My good neighbor

17 Sep

I saw a quote that said “Outside books, we avoid colorful characters.” I couldn’t disagree more. A colorful cast of characters is what makes life interesting and exciting, and I’d like to introduce you to my housemate, Kyle, one of the most unique personalities I’ve met in a while.

On the surface, he’s just another fratty College of Charleston business school graduate—tan, blonde and wearing the requisite uniform of a pastel polo and some Vineyard Vines buttercup yellow shorts. But thinking that Kyle is just a frat boy is like thinking that 50 Shades of Grey is a how-to manual for painters.

A few days after I moved into my new apartment, I walked in the living room to find him on the couch, intently focused on his iPhone, a homemade water balloon launcher sitting on the coffee table. I politely asked about his day, and was regaled with a tale of him spending the better part of his Sunday hungover and hunting the supplies to create his own water balloon launcher when failed in his attempt to buy one from Target. This was a solid investment for Kyle since, as he informed me, many of his Friday and Saturday evenings are spent on the roof of our house throwing water balloons at the drunk bitches that stumble down the street, unaware that a sniper lies in wait.

I was impressed by his craftiness and tenacity in assembling his own launcher; traits I would soon learn very well characterize Kyle and his bizarre assortment of hobbies, that include combing a nearby river for fossilized sharks teeth and selling rare animal pelts.

Kyle’s tenacity really shines through with his passion for spear fishing. I was treated to the fruits of his labor one evening when I came home and found my roommate, Tessa (a phenomenal cook), in the kitchen with pounds and pounds of freshly caught fish, compliments of Kyle. Apparently, he had gone out into the ocean, free dove with a semi-automatic weapon, and shot the hell out of five different species of fish, which Tessa then turned into a mind-blowing succulent four course dinner. Kyle spear fishes recreationally, but makes a nice little income with his hobby, occasionally selling his catches to some of Charleston’s finest restaurants.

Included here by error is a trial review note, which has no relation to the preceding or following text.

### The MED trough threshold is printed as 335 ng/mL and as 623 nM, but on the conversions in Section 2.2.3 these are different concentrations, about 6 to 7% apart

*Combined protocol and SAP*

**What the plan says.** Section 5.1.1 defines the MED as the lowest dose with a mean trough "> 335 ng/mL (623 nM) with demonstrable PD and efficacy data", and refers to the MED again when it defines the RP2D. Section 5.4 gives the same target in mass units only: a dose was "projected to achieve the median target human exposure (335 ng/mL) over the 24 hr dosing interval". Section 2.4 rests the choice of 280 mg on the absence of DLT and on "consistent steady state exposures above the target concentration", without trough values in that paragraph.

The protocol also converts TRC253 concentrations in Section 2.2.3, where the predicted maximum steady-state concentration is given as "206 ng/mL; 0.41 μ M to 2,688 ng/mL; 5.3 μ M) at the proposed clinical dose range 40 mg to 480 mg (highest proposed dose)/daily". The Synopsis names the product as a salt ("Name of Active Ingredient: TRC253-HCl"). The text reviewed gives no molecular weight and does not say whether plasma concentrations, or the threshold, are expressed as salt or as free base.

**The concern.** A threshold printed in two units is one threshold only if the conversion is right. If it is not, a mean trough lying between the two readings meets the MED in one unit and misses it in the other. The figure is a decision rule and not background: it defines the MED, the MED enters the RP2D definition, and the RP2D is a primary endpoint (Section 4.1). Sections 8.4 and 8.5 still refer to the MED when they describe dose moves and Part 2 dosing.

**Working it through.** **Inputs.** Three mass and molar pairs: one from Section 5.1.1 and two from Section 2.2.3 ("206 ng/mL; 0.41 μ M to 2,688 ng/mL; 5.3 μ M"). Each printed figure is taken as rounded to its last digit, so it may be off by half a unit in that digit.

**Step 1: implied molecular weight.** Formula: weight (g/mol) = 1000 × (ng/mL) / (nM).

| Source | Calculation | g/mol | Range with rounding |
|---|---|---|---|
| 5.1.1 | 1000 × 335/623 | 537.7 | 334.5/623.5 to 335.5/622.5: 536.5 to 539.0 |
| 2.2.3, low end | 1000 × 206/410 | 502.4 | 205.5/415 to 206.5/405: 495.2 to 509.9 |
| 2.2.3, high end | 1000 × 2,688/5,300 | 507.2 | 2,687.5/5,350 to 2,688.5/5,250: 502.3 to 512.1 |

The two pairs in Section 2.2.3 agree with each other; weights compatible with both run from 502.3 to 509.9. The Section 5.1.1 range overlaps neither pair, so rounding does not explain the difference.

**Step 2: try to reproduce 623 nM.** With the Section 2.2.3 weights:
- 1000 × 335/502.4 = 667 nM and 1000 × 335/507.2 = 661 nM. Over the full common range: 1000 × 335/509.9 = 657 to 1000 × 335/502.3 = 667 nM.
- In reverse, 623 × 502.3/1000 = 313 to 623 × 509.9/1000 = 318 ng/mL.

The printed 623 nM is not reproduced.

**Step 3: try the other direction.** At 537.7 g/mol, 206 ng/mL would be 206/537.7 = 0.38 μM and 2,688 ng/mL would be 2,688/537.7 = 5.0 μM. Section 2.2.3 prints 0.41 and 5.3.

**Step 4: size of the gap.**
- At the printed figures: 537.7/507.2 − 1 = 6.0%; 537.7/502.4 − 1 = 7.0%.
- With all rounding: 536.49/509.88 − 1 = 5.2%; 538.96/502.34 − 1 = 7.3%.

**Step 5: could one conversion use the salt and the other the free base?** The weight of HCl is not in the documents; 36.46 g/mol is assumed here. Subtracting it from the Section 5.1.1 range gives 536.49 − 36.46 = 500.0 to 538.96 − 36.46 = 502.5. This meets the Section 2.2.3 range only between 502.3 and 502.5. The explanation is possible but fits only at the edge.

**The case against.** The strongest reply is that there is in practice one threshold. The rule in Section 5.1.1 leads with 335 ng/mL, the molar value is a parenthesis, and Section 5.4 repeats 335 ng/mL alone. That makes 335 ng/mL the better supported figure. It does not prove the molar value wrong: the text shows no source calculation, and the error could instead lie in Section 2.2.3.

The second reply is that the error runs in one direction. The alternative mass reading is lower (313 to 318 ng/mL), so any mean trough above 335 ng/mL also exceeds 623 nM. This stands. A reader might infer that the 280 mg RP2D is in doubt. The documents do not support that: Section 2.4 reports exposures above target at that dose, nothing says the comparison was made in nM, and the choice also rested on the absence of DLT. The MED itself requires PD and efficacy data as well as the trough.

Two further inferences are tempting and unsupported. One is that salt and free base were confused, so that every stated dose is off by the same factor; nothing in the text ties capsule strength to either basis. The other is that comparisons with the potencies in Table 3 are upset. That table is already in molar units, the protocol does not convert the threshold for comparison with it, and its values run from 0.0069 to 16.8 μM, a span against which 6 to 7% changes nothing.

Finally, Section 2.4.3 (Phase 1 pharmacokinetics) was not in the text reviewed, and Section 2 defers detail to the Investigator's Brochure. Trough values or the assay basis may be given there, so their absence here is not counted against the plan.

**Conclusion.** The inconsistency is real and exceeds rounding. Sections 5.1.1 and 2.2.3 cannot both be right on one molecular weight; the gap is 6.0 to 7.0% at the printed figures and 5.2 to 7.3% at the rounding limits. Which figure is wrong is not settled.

Though I think Kyle’s future is bright, I really love to hear about his childhood in Colorado, where he was a champion laser tag player in his local arena and was selected to have his image on a Boy Crazy trading card.

That’s right. Fourteen-year-old Kyle (spiked blonde hair and all) was chosen from dozens of hopefuls at a mall in Colorado one fateful day to have his picture, and relevant information (height, Zodiac sign and favorite activities) put on a trading card that was then marketed to teenage girls across the nation. Boys from every state, ages about 13 to 22, were put on these cards, which I guess the creators thought would be the equivalent of Pokemon cards for tweenie girls. Somehow Boy Crazy didn’t take off, maybe because once you traded a couple of Johns from Kentucky for a Stuart from Nebraska, there wasn’t much else to do, but Kyle holds on to his Boy Crazy trading cards and somehow manages to use them to pick up girls (pity date maybe?).

Kyle is unpredictable, at times simultaneously incredibly sweet and incredibly douchey, but easily one of the most fascinating housemates I’ve ever had, and probably ever will.

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